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Conflicting Biomedical Assumptions for Mathematical Modeling: The Case of Cancer Metastasis

Figure 1

A “textbook” view of the metastatic progression of a malignant tumor.

The tumor's development starts with its growth at the primary location (primary tumor). In metastatic progression, some cells from the primary tumor detach from the colony (detachment), enter blood or lymph vessels (intravasation) and travel within the body (migration/transport). Next, the traveling cells exit blood or lymph vessels (extravasation) and colonize new sites in the body. There, they divide and form tiny colonies at first (micrometastasis), followed by further cell proliferation, recruitment of blood vessels (angiogenesis) that provide small colonies with sufficient nutrients to develop into large tumors (macrometastasis). It is currently unclear if secondary colonies can re-metastasize to form tertiary and quaternary colonies (dotted line indicating a cyclic process).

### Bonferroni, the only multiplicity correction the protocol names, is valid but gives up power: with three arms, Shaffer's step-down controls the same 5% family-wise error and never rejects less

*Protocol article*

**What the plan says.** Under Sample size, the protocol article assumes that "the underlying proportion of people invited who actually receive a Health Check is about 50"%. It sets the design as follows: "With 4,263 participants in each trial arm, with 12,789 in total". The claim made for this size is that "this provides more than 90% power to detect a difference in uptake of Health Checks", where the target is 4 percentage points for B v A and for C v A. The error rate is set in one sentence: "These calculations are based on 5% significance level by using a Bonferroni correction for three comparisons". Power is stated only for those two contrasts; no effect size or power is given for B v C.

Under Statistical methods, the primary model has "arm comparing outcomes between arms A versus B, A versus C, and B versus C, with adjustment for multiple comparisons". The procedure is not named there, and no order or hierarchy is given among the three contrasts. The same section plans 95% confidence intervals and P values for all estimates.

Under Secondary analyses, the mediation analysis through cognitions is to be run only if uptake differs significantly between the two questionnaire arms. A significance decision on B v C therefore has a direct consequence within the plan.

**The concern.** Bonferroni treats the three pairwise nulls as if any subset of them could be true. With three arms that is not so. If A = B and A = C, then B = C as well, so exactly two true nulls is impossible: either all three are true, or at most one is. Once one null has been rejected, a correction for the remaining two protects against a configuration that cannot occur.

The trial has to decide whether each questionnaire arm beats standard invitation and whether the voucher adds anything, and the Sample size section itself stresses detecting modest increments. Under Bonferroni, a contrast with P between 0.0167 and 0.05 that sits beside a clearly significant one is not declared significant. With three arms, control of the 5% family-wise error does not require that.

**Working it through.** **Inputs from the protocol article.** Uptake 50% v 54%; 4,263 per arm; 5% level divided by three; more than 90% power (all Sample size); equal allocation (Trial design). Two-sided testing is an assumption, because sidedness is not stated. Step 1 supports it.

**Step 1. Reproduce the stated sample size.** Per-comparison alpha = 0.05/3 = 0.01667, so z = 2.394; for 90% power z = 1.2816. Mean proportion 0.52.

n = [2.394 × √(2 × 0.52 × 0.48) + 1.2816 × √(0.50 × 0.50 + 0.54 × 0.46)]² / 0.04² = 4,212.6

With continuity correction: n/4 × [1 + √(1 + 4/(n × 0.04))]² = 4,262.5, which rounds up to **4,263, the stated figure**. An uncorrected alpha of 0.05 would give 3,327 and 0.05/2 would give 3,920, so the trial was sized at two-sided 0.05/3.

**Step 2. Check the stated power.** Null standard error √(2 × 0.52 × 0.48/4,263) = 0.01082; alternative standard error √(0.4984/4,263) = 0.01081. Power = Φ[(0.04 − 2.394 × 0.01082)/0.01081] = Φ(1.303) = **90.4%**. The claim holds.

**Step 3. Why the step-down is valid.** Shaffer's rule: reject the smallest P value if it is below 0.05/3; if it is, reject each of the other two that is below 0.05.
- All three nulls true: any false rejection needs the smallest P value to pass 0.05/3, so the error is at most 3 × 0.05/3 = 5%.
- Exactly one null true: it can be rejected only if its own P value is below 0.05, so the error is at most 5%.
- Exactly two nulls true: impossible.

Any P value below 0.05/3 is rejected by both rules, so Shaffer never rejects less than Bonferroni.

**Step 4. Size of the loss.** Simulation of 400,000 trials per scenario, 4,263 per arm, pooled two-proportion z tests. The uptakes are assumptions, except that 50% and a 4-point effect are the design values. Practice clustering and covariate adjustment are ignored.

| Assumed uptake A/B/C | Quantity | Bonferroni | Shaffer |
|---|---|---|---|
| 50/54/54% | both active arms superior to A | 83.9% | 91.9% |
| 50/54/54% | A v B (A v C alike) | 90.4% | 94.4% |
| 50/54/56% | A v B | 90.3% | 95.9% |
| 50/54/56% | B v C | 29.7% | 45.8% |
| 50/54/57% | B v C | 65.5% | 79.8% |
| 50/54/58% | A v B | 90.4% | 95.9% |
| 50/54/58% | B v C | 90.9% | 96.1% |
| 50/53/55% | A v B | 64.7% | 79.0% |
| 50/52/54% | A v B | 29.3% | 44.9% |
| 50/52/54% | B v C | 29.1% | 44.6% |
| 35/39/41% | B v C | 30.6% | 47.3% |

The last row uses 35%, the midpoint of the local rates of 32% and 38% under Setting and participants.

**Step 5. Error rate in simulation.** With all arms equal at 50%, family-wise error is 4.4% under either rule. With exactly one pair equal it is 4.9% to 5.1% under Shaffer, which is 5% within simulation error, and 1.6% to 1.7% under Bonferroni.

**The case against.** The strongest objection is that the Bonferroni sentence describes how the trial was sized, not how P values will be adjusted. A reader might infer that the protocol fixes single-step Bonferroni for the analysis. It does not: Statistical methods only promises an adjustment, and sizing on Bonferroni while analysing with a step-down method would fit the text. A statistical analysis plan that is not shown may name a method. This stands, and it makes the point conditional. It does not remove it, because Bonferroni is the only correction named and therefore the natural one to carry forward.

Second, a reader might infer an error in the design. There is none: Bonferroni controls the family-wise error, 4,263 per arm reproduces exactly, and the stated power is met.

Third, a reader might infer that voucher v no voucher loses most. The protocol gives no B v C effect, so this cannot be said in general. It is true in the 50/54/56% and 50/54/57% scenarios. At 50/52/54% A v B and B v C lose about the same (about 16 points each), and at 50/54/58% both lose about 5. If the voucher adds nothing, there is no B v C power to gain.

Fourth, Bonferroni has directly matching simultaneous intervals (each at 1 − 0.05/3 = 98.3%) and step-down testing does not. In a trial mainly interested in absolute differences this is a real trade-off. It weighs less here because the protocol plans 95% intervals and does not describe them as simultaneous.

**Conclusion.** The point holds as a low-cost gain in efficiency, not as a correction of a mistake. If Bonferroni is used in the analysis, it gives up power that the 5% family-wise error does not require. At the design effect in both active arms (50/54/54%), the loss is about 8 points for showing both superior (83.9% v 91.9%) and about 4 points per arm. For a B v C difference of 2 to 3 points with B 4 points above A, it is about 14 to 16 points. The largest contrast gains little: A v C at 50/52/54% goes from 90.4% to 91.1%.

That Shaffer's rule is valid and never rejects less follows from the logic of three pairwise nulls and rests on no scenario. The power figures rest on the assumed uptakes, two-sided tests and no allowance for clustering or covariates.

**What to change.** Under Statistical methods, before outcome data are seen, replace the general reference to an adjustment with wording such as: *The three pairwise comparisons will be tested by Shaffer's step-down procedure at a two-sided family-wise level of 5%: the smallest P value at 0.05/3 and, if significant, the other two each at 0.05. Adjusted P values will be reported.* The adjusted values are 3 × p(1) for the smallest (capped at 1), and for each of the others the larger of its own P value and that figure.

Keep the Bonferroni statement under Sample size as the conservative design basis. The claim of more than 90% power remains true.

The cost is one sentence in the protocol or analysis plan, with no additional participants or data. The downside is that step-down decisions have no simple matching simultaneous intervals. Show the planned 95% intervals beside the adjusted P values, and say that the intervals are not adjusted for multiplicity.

Figure 1